In mid-July, Dennis Costa, an editor at El Nuevo Día, Puerto Rico’s highest-circulation newspaper, offered to start writing stories in English for the paper’s website. The island was on the brink of a major governance crisis. Two former senior officials had been arrested on corruption charges by the Federal Bureau of Investigation. The same week, incriminating messages—leaked from a group-chat involving senior aides and Ricardo Rosselló, Puerto Rico’s governor—surfaced in the island’s media. Soon after, the Centro de Periodismo Investigativo (“the Center for Investigative Journalism”) obtained and published 889 pages of the chat, which contained derogatory language about women and LGBTQ people and offered evidence of possible corruption at the highest levels of Puerto Rico’s government.
Many in Puerto Rico considered this one of the biggest stories in a decade, which is saying something. Corruption and cronyism have menaced Puerto Rico for years. The island’s economy has been in sharp, long-term decline, exacerbated by the rapid accumulation of debt. In 2016, Puerto Rico was functionally bankrupt and declared a state of emergency, appealing for help from Congress, which established an oversight board to clean up the financial mess. The board imposed severe austerity measures—cutting pensions, school budgets, and employee bonuses. Residents, who don’t have the right to vote in federal elections, were furious; creditors were, too, as the amount owed them surpassed $70 billion. And then Hurricane Maria hit.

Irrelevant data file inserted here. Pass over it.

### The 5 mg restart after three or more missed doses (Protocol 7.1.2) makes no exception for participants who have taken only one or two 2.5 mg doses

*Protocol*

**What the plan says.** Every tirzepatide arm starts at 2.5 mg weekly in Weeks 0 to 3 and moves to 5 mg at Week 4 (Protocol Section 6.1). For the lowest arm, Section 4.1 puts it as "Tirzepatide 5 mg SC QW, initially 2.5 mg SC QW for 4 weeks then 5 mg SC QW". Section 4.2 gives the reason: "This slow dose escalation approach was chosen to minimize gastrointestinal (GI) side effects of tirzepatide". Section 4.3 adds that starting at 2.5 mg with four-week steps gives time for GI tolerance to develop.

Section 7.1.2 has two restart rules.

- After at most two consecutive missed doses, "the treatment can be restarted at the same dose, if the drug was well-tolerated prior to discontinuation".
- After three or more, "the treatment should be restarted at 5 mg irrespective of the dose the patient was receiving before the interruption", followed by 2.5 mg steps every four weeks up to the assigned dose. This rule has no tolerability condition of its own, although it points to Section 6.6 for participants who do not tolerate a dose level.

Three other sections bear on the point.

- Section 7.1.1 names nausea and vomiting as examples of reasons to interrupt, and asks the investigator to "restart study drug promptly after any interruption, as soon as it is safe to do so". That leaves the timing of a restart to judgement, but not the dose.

Costa, who had experience writing for English-language outlets, wanted to help El Nuevo Día reach outsiders about the latest news. Initially, he was thinking about serving the Puerto Rican diaspora in the US, many of whom speak primarily English. Beyond that, he says, “I thought that the story would eventually receive plenty of attention in the US mainland, and figured that, as Puerto Rico’s news outlet of record, we should be among the first ones out there with a worthwhile English-language article.”
In the days after the chats became public, Costa and others observed, attention from mainstream American outlets was predictably patchy. “It’s not like they are looking into Puerto Rico closely, to follow up on things or do features, besides when it’s sexy,” Carla Minet, executive director of the Centro de Periodismo Investigativo, says. Even so, the lack of interest was striking—especially when compared to the immediate, wall-to-wall coverage news organizations lavished on the governance crisis this year in Virginia, where cascading scandals embroiled politicians all the way down the state’s chain of command. “When it comes to Puerto Rico, the US media usually comes very late,” Minet says. She has a few explanations: “the fact that Puerto Rico is not part of the continental US, the fact that most of our media is in Spanish, the fact that it is a territory that is not given the importance that the states are.”
“It’s no secret that getting Puerto Rico stories on television can sometimes be difficult,” David Begnaud, of CBS News, says. When the latest news broke, “It was tough trying to ring that bell, and say, ‘This is important, if this was happening in front of a Statehouse in the States it would be the front page and top story everywhere,’” he adds. “If I’m being honest, that was frustrating.”
It is an interesting time for us to reevaluate our role and our relationship with the government, in the sense that we cannot take everything that the government tells us as gospel.